Over 500 people have died following a 10-day heatwave in Spain, the country’s prime minister, Pedro Sanchez has confirmed.
This is as Europe counts the cost of a record period of extreme temperatures. Recall that climate change protesters had warned that the scorching weather should be a wake-up call for the continent.
Speaking against a backdrop of charred trees and burnt ground in the hard-hit northeastern Zaragoza region, PM Sanchez said that the “climate emergency is a reality, urging people to take “extreme caution”.
PM Sanchez made reference to the figures released by the Carlos III Health Institute, which estimates the number of heat-related fatalities based on the number of excess deaths compared to the average in previous years.
The institute stressed that these figures are a statistical estimate, not a record of official deaths. Over previous days, temperatures of more than 40 degrees Celsius (104 degrees Fahrenheit) have spelt misery for millions and shattered heat records.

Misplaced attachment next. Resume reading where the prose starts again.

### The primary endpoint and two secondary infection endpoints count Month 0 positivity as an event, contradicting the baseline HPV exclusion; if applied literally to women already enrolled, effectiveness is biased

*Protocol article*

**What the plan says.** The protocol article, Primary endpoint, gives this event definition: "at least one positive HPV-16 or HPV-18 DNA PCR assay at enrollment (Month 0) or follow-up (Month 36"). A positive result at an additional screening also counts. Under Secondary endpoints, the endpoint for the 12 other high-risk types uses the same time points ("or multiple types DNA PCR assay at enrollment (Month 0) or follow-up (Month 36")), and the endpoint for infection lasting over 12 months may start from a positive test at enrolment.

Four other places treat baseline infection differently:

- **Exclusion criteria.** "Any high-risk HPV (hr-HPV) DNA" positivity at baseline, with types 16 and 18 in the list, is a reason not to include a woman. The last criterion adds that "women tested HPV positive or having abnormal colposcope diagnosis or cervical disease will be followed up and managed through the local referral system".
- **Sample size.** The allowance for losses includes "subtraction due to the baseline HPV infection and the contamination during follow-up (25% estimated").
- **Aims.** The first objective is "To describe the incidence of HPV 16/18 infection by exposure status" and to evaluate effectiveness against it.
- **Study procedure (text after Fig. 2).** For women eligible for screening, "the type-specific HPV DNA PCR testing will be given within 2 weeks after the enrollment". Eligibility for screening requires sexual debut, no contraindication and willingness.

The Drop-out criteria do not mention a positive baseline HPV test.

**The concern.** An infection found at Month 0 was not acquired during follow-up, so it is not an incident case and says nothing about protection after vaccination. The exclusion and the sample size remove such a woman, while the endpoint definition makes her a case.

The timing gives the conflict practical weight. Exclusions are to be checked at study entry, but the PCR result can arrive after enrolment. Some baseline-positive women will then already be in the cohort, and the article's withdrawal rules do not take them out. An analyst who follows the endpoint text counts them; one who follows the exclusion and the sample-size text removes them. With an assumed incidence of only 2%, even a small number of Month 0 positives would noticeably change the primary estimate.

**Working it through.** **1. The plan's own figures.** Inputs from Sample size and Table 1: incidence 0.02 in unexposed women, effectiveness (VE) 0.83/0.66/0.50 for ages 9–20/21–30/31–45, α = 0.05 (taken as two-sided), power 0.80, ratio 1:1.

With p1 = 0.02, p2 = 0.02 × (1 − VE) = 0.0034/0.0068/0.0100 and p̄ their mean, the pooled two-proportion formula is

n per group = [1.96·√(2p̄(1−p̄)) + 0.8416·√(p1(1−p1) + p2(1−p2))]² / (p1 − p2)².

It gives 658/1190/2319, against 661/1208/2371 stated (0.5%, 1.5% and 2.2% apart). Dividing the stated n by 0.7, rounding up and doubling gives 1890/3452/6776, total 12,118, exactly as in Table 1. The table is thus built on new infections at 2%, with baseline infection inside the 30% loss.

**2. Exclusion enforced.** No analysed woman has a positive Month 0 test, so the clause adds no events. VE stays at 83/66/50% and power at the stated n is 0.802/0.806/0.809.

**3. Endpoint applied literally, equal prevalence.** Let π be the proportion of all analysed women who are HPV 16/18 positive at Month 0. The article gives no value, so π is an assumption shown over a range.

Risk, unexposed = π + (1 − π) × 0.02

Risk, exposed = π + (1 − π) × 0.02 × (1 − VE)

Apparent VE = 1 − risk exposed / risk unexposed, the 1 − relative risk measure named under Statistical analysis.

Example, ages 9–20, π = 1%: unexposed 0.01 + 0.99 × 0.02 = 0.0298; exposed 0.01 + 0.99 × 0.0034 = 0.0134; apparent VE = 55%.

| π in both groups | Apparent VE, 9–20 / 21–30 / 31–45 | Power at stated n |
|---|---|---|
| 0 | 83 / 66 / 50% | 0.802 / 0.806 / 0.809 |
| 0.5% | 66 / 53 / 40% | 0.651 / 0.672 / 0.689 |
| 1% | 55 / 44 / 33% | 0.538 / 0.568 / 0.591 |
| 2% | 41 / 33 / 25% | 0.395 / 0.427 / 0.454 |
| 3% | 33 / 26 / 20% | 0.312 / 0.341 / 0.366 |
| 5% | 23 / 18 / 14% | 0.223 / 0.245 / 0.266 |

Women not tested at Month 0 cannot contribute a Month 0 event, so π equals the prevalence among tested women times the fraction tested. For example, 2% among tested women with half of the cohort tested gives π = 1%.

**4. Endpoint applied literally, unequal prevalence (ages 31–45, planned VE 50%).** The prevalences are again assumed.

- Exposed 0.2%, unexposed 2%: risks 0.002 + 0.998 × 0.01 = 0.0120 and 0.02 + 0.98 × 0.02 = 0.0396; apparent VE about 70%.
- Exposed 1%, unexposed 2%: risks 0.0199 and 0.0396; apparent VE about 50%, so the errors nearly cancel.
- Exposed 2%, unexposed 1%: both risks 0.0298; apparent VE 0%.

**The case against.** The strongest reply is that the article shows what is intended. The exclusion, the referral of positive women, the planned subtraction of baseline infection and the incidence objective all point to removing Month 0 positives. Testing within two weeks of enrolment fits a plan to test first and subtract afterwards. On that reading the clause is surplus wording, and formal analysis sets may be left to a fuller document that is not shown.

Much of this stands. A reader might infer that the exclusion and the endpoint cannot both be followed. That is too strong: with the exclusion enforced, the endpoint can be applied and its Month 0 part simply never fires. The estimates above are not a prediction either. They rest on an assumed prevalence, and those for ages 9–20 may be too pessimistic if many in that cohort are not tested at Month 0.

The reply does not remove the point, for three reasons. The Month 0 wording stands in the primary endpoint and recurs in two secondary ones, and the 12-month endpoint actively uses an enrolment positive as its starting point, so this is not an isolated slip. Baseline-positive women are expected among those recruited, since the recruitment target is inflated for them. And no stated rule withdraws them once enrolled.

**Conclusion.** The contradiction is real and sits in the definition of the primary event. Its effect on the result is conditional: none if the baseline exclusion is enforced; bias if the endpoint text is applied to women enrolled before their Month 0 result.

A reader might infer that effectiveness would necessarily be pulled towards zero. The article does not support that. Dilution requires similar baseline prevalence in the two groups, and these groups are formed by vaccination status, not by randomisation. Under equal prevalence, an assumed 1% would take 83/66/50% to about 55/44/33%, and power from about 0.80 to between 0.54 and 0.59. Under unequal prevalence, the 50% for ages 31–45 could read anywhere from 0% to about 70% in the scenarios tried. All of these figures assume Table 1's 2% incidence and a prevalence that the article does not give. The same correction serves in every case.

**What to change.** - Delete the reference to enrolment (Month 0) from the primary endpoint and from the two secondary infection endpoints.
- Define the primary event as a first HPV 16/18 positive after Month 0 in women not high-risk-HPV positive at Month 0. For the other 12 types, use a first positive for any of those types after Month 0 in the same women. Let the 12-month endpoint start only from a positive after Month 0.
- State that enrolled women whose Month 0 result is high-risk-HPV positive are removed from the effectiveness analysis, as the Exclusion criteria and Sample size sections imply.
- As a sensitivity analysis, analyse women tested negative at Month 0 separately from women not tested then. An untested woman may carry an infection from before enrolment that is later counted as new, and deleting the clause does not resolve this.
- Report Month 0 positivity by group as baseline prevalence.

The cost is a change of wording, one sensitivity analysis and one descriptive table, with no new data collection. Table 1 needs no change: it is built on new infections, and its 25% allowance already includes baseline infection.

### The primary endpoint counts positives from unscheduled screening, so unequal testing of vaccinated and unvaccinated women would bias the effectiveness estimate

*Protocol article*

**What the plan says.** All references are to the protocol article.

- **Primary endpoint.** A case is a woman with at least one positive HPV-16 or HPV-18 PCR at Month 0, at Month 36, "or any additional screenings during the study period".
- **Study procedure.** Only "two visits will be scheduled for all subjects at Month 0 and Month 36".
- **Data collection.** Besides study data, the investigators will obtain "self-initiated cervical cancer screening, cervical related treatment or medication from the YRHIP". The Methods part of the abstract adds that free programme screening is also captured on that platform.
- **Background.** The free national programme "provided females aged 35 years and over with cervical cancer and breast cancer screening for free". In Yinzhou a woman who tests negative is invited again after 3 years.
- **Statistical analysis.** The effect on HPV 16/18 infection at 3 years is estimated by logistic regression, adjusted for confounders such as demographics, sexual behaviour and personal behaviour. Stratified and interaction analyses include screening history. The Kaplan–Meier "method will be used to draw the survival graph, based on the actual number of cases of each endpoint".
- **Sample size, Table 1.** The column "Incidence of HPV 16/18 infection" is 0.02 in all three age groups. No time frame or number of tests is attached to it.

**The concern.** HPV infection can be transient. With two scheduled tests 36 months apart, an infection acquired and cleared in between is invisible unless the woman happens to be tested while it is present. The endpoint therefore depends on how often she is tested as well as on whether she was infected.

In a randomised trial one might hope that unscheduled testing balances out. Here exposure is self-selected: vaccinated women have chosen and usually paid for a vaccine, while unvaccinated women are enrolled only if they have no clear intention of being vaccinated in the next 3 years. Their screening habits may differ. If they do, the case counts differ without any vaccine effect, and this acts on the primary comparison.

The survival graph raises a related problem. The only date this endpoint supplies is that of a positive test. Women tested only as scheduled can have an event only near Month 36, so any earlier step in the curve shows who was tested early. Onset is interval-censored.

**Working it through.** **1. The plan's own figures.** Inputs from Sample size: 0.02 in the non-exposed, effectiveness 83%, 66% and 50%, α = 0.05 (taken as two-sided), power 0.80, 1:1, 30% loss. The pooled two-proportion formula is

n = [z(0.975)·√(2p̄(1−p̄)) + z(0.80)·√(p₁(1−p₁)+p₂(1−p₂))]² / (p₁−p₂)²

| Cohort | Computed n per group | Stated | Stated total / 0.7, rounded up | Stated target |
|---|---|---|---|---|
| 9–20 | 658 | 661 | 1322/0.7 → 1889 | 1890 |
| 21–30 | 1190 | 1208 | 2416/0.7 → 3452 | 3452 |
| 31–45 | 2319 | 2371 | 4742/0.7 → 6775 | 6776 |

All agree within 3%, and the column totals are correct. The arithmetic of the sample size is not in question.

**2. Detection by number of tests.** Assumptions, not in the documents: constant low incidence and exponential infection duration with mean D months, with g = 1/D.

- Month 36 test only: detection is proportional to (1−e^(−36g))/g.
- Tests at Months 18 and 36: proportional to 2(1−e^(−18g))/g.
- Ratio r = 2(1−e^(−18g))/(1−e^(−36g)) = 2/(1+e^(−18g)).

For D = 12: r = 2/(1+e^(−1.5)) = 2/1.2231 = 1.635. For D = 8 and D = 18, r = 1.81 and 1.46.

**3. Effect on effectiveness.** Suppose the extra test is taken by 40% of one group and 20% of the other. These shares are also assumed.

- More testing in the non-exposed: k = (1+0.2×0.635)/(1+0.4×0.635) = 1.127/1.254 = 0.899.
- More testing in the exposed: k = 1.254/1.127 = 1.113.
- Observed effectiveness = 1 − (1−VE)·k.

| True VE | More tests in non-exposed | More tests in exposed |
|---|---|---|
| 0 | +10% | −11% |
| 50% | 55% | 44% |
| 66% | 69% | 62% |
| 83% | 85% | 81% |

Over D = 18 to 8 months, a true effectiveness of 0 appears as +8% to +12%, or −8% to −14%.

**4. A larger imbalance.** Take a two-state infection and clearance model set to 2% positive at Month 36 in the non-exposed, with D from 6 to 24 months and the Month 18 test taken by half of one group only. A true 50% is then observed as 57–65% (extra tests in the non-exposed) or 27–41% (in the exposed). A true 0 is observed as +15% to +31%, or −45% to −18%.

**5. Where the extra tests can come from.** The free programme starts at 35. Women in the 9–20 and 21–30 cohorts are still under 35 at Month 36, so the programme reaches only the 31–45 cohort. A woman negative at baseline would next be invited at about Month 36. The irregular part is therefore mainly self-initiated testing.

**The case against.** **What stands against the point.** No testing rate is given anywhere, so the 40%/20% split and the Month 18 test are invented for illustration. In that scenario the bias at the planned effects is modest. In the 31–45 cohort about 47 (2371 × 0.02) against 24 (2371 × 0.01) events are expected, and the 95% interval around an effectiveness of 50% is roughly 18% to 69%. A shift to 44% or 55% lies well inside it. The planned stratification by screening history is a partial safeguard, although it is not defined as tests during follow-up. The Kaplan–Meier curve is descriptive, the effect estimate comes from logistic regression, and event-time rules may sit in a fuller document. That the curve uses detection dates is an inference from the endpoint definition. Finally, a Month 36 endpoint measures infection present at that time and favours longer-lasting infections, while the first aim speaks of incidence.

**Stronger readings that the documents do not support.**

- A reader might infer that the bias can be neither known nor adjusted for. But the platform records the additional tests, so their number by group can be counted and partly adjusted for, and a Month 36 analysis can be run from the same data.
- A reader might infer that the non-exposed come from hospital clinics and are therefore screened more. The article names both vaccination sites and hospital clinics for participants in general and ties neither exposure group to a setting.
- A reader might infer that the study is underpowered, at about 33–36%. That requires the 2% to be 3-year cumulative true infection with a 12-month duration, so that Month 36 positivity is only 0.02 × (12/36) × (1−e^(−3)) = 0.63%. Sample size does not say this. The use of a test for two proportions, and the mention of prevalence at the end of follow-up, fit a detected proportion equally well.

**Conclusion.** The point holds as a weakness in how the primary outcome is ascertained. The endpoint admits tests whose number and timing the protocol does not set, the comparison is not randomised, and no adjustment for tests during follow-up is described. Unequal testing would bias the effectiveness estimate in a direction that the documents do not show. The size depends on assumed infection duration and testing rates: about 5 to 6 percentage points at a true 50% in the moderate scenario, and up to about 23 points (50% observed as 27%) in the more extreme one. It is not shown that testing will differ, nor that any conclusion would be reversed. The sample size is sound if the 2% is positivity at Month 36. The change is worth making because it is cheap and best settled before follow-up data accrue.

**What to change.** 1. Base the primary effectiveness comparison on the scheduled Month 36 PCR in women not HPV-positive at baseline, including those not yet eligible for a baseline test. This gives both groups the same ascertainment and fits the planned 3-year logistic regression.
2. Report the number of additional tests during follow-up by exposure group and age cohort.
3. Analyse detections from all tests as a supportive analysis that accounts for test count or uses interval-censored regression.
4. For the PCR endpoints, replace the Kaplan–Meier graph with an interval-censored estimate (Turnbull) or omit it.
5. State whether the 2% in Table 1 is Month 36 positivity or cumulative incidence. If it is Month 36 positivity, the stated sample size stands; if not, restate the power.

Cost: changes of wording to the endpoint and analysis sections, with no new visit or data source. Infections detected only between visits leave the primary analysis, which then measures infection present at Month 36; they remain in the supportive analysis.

Meanwhile, reports show that Greek firefighters gained the upper hand in a battle against a wildfire raging for the second day in mountainside suburbs north of Athens that had forced hundreds of people to flee.
While firefighters brought twin blazes near the southwestern city of Bordeaux under control In France, Cooler air swept in Wednesday, bringing relief to people from Portugal to Britain. Still, thousands of firefighters continued to tackle blazes that have broken out in multiple countries after months of drought-like conditions.
Story was adapted from Channels TV.